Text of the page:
Mother’s nightmare: infant daughters contract potentially deadly respiratory virus

Local News

ROCKFORD, Ill. (WTVO) — Upon returning from vacation, Rockford mom Kianna Starks got the news no parent wants to hear: both of her infant daughters had contracted a potentially deadly virus.

Doctors at Mercyhealth Javon Bea Hospital Riverside diagnosed Starks’ 4-month-old daughter, Brooklynn, with respiratory syncytial virus (RSV).

Most people recover in a week or two, but RSV can be deadly for infants.

“When it first happened, I thought it was a common cold,” she said. “I never thought it was just going to escalate to having her put on the breathing machine.”

To make matters worse, Brooklynn’s twin sister, Londynn, also caught it.

“Londynn started to show the same symptoms,” Starks remembered. “She contracted the same virus, but her case wasn’t as severe.”

According to the Centers for Disease Control and Prevention, nearly all young children get the respiratory virus, but sometimes it can be serious and require hospitalization.

“It’s been a particularly difficult year for the viruses, and not only RSV but a lot of other viruses are really hitting the children hard,” said Dr. Mary Baldauf, a pediatric physician at Mercyhealth Javon Bea Hospital Riverside. “They’re requiring a lot of oxygen, quite a lot of them use machines to breathe.”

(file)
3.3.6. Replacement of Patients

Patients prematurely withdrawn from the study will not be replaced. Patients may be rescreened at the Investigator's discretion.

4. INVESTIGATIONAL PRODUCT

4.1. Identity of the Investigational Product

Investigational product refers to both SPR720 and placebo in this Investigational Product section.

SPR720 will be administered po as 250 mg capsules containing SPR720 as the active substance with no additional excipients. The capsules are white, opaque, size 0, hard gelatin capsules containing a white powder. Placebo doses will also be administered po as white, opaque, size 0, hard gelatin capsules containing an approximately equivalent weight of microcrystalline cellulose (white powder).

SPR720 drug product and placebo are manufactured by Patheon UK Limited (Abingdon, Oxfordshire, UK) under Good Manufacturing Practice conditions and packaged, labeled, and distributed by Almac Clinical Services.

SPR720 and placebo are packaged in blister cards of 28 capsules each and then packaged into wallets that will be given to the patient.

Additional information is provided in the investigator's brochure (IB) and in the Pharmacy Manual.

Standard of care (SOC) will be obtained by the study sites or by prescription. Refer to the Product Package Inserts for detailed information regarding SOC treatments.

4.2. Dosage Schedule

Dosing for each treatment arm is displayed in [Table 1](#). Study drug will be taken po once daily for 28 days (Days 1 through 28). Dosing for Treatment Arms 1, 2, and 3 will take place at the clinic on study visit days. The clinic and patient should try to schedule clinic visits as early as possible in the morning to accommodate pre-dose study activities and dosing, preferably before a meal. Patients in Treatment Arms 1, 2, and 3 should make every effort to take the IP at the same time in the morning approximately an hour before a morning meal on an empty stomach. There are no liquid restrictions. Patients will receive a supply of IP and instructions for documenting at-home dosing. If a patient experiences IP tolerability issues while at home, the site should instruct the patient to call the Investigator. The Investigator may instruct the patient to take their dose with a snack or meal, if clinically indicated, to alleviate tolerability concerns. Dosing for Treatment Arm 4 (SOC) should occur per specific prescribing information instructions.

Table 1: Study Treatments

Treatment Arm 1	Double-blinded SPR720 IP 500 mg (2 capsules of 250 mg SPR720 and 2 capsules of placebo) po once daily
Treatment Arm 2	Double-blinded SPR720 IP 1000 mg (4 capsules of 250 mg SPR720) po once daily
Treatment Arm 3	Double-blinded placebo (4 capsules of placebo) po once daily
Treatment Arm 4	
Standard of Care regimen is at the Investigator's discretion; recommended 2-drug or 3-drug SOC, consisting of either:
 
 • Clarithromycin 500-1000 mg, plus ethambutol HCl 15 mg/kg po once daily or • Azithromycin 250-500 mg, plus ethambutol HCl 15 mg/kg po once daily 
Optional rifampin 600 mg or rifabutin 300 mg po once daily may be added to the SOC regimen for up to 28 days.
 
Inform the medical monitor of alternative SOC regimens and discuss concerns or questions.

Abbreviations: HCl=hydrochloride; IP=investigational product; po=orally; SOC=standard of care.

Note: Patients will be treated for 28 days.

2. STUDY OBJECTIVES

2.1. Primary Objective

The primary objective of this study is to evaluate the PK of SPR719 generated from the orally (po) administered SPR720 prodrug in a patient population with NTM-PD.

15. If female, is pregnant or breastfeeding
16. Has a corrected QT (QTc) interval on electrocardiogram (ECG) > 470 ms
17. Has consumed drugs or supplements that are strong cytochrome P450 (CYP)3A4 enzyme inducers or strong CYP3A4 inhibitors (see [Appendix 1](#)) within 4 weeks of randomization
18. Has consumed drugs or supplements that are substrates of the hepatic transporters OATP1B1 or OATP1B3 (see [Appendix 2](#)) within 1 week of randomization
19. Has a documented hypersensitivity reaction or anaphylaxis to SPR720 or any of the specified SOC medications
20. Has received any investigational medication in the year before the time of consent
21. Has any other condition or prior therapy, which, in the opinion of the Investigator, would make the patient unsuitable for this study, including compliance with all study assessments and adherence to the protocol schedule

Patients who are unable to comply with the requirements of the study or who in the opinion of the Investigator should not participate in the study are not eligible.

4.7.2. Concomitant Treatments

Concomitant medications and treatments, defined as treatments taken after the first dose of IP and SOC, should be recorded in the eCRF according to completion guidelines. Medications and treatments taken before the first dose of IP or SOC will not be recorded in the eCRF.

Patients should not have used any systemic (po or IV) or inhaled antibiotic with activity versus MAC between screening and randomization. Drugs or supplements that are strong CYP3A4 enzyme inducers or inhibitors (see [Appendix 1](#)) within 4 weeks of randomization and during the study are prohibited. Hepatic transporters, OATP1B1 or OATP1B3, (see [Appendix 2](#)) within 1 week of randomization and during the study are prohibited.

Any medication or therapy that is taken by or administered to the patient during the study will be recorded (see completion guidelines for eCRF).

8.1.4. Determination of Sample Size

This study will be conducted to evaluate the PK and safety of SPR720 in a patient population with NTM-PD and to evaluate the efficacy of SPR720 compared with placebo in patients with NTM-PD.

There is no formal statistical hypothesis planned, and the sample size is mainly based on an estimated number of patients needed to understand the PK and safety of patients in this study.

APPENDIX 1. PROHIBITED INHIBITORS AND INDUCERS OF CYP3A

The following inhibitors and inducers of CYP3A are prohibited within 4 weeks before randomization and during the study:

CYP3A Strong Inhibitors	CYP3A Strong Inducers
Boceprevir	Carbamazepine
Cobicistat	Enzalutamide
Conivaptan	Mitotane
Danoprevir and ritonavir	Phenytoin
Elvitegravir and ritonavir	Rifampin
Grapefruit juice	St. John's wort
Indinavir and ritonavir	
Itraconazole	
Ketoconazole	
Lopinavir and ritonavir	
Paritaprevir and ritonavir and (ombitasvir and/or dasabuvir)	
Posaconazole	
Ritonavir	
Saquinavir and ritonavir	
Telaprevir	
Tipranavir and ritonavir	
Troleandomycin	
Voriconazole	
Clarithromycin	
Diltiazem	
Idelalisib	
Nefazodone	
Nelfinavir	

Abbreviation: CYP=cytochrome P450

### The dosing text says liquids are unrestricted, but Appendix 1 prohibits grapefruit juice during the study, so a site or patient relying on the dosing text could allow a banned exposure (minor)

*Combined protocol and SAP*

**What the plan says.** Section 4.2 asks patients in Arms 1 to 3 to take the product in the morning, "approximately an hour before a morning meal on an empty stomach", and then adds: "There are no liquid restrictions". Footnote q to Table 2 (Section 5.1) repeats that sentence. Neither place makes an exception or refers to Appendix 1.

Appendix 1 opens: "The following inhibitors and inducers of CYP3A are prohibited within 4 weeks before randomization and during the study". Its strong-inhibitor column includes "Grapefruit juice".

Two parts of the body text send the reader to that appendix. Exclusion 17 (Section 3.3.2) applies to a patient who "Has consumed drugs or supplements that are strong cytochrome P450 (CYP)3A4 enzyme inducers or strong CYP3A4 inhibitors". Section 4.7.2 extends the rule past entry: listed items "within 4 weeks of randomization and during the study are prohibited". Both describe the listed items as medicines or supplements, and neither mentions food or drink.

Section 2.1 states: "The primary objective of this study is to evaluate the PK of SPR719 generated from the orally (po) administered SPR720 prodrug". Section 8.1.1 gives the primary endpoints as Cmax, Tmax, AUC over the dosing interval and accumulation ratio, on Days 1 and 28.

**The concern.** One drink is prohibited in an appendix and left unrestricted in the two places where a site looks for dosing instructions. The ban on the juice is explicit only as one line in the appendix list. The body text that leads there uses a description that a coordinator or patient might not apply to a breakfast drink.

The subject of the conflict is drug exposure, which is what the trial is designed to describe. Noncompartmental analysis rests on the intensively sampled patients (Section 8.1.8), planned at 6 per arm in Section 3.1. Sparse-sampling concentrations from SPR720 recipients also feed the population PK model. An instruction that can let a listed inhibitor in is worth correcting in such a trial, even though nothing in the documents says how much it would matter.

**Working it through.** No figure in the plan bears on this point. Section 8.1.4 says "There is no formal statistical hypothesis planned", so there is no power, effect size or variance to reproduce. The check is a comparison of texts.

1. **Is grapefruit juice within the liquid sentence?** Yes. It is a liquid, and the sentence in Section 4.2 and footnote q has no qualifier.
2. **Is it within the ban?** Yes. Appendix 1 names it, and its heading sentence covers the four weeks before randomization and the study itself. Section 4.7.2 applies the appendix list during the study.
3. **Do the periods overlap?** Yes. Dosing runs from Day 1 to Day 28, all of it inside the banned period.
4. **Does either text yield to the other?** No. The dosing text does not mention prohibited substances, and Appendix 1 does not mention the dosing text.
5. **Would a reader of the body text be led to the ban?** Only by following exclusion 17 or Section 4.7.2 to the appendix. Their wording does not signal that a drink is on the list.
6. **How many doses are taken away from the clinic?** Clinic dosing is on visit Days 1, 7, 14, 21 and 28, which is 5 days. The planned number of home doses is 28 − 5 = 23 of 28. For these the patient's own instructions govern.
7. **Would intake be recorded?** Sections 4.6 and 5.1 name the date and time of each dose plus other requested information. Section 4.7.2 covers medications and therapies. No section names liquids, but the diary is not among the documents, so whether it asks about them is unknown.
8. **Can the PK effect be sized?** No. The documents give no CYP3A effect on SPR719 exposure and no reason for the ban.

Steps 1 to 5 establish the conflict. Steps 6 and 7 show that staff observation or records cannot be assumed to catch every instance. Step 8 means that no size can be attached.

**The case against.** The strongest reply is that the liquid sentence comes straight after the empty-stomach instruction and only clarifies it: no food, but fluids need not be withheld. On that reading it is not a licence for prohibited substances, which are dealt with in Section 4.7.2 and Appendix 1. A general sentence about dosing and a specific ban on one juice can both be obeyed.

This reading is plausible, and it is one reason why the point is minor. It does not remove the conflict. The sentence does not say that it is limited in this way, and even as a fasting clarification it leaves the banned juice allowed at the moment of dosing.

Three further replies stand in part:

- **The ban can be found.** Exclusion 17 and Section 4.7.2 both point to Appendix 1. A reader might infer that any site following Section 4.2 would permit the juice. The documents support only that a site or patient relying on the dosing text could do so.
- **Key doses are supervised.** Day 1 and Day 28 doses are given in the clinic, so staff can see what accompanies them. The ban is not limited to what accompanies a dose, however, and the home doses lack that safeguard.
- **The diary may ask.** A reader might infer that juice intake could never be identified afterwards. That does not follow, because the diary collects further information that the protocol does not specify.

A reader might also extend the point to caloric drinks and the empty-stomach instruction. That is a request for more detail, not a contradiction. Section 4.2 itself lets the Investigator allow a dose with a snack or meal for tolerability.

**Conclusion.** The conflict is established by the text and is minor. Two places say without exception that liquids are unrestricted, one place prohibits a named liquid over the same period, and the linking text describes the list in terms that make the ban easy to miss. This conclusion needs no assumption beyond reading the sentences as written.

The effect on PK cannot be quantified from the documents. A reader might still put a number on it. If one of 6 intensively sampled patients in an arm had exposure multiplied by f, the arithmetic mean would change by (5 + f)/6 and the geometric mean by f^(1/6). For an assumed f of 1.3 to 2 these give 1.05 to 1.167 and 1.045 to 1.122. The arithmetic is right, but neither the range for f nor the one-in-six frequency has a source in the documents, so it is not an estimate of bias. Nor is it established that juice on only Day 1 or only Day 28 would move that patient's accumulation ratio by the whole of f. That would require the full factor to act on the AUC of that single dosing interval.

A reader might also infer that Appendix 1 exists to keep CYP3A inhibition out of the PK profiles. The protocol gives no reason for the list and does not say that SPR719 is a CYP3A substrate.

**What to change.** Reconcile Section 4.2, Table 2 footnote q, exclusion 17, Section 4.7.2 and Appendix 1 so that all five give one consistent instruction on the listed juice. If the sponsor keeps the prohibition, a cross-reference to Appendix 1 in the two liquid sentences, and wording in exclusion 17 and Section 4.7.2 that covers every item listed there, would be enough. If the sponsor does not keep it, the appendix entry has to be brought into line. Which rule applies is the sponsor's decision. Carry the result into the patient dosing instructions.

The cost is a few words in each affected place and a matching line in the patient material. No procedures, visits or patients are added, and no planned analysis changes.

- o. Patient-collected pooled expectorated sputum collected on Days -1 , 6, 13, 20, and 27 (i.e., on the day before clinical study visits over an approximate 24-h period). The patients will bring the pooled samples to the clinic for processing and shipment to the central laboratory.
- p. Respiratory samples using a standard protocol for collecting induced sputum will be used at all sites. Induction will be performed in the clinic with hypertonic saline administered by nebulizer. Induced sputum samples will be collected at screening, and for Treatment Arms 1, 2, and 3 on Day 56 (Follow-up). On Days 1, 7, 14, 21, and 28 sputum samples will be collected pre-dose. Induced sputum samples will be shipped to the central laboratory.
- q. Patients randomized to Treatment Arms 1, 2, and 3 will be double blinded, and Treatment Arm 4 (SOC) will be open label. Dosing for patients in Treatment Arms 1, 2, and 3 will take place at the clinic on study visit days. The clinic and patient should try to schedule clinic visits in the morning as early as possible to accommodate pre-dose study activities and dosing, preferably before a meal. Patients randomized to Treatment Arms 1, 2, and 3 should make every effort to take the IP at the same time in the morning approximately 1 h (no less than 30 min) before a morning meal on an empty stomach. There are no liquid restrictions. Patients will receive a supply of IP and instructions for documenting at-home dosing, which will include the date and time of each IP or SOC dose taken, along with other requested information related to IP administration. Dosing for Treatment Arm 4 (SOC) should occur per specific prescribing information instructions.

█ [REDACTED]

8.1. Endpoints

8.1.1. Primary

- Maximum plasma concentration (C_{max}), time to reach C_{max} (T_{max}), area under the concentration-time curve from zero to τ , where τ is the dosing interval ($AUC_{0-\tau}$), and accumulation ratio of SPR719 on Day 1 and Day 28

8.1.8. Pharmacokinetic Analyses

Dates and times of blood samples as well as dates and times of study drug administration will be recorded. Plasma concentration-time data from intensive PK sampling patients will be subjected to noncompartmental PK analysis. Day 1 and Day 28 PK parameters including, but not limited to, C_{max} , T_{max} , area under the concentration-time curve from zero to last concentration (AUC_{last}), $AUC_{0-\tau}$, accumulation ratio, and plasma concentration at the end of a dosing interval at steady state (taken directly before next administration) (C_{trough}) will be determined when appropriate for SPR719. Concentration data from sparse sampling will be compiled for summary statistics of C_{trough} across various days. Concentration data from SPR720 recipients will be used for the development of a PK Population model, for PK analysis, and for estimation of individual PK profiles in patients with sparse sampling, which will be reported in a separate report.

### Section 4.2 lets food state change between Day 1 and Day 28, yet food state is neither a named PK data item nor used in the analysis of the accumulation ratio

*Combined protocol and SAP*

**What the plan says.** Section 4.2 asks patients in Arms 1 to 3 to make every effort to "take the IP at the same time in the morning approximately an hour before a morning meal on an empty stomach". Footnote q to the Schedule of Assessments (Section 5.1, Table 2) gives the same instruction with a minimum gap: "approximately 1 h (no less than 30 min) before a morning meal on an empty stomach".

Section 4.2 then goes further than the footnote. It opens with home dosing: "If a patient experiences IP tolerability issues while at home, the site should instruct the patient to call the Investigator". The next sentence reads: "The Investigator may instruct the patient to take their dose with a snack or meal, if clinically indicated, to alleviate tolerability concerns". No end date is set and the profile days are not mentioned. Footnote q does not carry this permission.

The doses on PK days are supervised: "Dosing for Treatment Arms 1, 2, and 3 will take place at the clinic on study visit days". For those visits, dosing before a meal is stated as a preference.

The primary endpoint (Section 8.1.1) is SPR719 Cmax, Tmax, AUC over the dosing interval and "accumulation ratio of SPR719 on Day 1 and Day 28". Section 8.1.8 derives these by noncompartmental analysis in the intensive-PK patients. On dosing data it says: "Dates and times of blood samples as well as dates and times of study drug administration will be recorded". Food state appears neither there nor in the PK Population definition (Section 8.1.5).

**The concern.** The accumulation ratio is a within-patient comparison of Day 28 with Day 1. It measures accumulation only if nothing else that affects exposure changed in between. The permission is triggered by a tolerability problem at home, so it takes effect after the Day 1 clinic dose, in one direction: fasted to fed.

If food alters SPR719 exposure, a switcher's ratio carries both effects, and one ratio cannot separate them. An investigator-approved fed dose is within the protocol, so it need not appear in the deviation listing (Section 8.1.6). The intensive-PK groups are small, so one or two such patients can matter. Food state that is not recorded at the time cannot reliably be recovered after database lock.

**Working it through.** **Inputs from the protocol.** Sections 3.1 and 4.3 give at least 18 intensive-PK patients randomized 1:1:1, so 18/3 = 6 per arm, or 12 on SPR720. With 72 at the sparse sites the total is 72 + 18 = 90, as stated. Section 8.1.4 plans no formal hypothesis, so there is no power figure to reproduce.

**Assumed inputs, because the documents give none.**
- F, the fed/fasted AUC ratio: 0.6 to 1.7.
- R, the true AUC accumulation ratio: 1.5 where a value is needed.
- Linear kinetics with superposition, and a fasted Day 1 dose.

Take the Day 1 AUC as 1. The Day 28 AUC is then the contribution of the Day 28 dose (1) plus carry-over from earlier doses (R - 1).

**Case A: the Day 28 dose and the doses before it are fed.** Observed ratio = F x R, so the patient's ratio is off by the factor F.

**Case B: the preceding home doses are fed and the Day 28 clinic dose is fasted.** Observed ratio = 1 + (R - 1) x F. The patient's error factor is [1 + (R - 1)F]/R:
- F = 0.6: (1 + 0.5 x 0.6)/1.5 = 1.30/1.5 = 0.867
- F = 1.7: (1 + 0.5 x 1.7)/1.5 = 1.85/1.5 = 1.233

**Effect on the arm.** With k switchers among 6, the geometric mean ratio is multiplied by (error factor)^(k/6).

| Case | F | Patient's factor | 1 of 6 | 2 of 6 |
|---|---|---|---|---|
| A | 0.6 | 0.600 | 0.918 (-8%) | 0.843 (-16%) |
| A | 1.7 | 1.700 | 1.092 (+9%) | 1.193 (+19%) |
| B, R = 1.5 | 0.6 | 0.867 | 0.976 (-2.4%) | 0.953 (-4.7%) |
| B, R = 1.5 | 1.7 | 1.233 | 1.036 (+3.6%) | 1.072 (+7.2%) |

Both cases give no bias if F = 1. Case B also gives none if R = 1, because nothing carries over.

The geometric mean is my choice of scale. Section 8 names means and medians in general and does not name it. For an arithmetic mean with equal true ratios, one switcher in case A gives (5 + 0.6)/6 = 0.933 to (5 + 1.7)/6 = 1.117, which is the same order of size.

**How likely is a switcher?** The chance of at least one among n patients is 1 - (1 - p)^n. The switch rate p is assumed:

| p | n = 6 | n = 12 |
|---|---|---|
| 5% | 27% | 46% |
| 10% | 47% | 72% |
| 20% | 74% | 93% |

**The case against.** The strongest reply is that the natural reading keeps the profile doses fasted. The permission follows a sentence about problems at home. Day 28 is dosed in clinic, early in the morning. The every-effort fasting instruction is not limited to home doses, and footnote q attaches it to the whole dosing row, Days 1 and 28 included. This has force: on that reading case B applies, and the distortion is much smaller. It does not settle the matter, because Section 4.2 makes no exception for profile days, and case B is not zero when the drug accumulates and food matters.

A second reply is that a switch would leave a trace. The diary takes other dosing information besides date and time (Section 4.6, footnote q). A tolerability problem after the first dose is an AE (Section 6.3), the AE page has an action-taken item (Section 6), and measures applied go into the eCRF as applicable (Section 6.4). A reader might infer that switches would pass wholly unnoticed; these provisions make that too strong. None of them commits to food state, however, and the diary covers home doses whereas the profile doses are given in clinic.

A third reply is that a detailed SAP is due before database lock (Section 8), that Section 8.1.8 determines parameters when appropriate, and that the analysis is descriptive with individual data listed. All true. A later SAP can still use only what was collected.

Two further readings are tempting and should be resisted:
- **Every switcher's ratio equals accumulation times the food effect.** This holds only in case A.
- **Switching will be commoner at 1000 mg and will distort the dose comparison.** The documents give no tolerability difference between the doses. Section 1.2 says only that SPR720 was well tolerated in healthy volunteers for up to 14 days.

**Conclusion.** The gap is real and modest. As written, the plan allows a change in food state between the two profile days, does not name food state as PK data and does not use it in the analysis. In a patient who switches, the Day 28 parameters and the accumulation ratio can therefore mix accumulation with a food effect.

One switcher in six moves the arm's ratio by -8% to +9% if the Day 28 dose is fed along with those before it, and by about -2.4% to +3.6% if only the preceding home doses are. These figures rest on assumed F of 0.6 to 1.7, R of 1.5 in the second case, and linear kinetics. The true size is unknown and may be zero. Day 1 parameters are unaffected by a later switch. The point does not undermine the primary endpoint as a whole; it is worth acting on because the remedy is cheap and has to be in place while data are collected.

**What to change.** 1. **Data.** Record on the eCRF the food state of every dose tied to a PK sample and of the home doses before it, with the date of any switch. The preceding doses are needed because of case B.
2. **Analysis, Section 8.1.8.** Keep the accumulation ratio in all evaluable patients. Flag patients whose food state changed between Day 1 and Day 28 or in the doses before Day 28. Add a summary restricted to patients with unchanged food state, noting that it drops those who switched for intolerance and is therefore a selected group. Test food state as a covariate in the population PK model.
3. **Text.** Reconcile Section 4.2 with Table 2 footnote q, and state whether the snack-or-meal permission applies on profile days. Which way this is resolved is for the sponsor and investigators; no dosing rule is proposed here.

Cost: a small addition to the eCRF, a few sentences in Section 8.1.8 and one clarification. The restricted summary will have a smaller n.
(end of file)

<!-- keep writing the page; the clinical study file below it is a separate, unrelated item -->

Brooklynn was hooked up to machines at Mercyhealth for a month.

“It was just rough, just seeing all these other families get to go home and I’m just like, ‘Gosh, am I going home? Are we going home? Am I leaving here without her?’ It was like just seeing her in the bed so lifeless,” Starks said.

Both Brooklynn and Londynn are home and doing well.

“That was amazing,” said Dr. Baldauf. “It’s like a celebration when somebody goes home. It’s even a celebration when somebody graduates from the intensive care unit to the regular pediatric floor. There’s just these milestones these babies accomplish. It’s incredible.”

Starks said, “It was great to see her back to her old self. I thank you so much Dr. Mary, because you guys saved my daughter’s life. Because when you see them like that, you’re thinking, ‘Geez! Am I ever going to be able to hold my baby?'”

The CDC reports that nearly 60,000 are hospitalized each year. Mercyhealth says they’ve been seeing more children come in with RSV.


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